Date of Award


Degree Name

Doctor of Philosophy



First Advisor

DiLalla, Lisabeth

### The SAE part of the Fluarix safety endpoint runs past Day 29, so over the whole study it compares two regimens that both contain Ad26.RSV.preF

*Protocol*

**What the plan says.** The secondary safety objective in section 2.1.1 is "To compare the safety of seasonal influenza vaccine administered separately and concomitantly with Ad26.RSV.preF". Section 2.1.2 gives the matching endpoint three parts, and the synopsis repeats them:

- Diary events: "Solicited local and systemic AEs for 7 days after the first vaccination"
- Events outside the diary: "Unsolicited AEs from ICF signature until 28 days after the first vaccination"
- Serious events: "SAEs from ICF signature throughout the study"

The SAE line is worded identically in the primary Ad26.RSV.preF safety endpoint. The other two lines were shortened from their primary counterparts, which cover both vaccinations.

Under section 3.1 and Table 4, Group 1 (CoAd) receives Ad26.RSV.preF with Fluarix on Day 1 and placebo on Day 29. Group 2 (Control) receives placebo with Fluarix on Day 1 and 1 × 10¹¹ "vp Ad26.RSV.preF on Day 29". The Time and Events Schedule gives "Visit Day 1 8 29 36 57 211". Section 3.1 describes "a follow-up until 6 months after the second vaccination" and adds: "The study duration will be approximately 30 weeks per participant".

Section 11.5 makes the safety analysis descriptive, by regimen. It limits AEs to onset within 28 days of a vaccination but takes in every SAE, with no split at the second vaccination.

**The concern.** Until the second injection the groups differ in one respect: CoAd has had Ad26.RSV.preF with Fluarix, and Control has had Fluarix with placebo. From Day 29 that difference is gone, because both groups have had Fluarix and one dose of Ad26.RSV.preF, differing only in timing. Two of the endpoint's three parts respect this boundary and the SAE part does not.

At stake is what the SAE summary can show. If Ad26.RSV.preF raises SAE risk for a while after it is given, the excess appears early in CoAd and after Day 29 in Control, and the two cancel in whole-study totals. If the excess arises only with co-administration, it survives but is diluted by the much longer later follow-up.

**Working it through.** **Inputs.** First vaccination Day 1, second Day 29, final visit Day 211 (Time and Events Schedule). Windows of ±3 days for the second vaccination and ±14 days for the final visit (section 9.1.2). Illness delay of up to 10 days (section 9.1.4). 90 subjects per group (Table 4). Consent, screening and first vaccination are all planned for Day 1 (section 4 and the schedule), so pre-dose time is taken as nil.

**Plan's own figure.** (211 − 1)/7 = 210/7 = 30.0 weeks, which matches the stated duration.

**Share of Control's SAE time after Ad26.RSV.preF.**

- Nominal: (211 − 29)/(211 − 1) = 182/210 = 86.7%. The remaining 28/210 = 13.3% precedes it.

The present study examined social information processing in a sample of teenagers with various comorbid neurodevelopmental disabilities and typically developing controls. Crick and Dodge’s (1996) model of social information processing was used as the theoretical framework for the current study. Specifically, emotion recognition of self and others, attribution biases, and outcome expectations were measured in adolescents with and without a neurodevelopmental disability. Performance on these social measures was compared to caregiver ratings of social skills, and was also compared across diagnostic groups. 52 adolescents with a diagnosis of autism spectrum disorder, attention-deficit/hyperactivity disorder, and/or learning disability participated in the current study, as well as 51 typically developing control participants. Analyses showed that individuals with any neurodevelopmental disability were less accurate at recognizing sadness in others and at identifying their own feelings and emotions. An interaction between participant group and sex was found, such that females with a neurodevelopmental disability were most likely to report feeling badly after acting aggressively and reported that acting aggressively would be difficult, but that they believed aggression would result in a successful social outcome. Males with a neurodevelopmental disability believed the opposite, that acting aggressively would be socially unsuccessful, but that they would feel good about themselves and that acting aggressively would be easy. Additionally, caregiver ratings of social skills were positively related to participants’ abilities to identify their own feelings, and negatively related to participants’ ratings of the ease of aggressive social encounters. Interestingly, although diagnostic group differences were predicted on these measures, few were found. This research has implications for clinical and educational work with individuals with neurodevelopmental disabilities. First, individuals with any neurodevelopmental disability appeared to have similar social impairments, suggesting that deficits may be related to the presence of any diagnosis, rather than one in particular. Analysis of the steps of social information processing in this population is useful for teachers and clinicians when trying to plan social skills interventions.




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